Ideology and National Identity in Post-Communist Foreign Policies

Ideology and National Identity in Post-Communist Foreign Policies

Ideology and National Identity in Post-Communist Foreign Policies

Ideology and National Identity in Post-Communist Foreign Policies

Synopsis

A comparative analysis of the foreign policies of eight post-communist states which considers the extent to which official communist ideology has been replaced by nationalism and establishes how these states express their national identities through foreign policy.

Excerpt

Ideology and National Identity in Post-Communist Foreign Policies

Rick fawn

The French Revolution gave rise to the phenomena of ideology and of nationalism that are being played out two centuries later after the end of communism in Europe. Much as the direct, immediate impact of the French Revolution continued past 1789 into the 1790s and thereafter, so too did those of 1989 Eastern Europe extend into the 1990s and beyond. the Soviet Union disintegrated, the East German state disappeared through fusion and the Czechoslovak and Yugoslav federations collapsed, one through a peaceful but non-participatory elite negotiation, the other through leadership-sponsored inter-ethnic violence. the state ideology of Marxism-Leninism was pronounced defunct throughout the post-communist space; Western neo-liberal economic advisers were invited in to replace the role of party ideologues, and international financial organizations tied assistance to policy transformations. in all states, whether they were entirely new political constructs or building on previous polities, a process of both state- and nation-building began.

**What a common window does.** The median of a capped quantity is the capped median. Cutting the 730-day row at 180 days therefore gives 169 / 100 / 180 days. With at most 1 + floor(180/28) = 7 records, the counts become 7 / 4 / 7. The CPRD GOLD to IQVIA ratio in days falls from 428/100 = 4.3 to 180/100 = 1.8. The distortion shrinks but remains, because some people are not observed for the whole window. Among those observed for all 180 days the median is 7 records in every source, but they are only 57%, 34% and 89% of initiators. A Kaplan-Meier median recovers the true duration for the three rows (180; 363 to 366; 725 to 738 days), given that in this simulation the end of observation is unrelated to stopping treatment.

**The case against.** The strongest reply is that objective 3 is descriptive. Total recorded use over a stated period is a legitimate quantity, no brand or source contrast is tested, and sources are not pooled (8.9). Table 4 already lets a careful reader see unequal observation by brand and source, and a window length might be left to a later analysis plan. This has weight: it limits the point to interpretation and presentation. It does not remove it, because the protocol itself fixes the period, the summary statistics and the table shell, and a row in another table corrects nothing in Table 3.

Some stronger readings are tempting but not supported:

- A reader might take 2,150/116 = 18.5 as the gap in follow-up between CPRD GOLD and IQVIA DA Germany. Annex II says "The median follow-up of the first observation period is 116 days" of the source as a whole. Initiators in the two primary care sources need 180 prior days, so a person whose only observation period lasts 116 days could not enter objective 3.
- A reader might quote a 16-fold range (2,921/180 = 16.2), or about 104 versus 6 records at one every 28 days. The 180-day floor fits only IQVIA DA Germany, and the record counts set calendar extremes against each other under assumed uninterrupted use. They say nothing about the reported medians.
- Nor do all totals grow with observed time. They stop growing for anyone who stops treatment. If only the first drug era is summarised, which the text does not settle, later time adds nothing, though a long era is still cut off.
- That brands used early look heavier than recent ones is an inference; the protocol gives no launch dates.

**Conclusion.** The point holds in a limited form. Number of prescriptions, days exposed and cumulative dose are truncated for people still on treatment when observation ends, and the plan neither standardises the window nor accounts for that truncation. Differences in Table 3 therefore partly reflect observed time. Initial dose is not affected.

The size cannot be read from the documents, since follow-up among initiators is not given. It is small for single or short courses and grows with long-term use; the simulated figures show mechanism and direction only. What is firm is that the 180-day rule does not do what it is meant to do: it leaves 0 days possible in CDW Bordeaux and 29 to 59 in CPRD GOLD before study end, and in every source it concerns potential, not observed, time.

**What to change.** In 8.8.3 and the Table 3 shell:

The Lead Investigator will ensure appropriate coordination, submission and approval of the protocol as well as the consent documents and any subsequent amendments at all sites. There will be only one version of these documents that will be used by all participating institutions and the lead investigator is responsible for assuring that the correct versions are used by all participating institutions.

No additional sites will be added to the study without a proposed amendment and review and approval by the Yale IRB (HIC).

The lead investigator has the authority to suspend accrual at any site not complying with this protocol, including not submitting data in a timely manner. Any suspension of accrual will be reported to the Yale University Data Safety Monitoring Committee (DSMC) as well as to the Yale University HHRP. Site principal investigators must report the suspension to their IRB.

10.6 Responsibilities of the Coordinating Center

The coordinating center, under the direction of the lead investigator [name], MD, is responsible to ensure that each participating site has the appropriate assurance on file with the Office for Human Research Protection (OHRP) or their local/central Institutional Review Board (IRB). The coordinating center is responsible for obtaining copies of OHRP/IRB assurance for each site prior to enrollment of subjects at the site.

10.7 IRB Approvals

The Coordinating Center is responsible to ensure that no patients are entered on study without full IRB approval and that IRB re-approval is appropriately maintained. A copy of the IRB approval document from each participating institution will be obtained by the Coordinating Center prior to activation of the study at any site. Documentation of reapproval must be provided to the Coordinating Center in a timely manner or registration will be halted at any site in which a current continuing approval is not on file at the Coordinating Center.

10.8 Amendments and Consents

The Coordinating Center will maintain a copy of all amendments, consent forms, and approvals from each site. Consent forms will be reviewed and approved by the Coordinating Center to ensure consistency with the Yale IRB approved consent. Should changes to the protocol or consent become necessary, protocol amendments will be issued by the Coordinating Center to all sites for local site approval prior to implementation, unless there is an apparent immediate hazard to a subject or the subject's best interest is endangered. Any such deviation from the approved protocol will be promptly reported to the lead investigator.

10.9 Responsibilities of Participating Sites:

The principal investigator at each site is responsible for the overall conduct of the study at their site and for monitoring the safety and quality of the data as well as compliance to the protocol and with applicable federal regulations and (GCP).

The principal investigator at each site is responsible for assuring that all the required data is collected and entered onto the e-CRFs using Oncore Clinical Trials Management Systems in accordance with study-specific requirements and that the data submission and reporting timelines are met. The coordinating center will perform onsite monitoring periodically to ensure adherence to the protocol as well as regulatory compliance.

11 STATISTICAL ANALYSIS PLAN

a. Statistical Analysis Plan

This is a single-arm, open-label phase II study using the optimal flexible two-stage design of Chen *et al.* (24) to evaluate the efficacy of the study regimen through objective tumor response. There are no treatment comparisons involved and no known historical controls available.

This collection is concerned with countries drawn from the geographical expanse of post-communist Europe plus parts of the Soviet interior: Russia, Moldova, Georgia, Poland, the Czech Republic, Estonia, Kazakhstan and Kyrgyzstan. in each case national identity and perceptions of relative location and belonging in Europe and the world had to be identified and confirmed or created. Foreign policy provided a crucial aspect of this process; the practicalities of political alignments meant, at a minimum, access to foreign economic assistance, trade and investment that could contribute to the construction of new state edifices and the appeasement or satisfaction of socio-economic expectations. Potential participation in security partnerships, and in fewer cases full membership of alliances, not only gave access to some technology but also signalled geopolitical reorientations.

The inputs of foreign policy can be numerous, even in states with highly centralized decision-making and policy implementation. These can . . .

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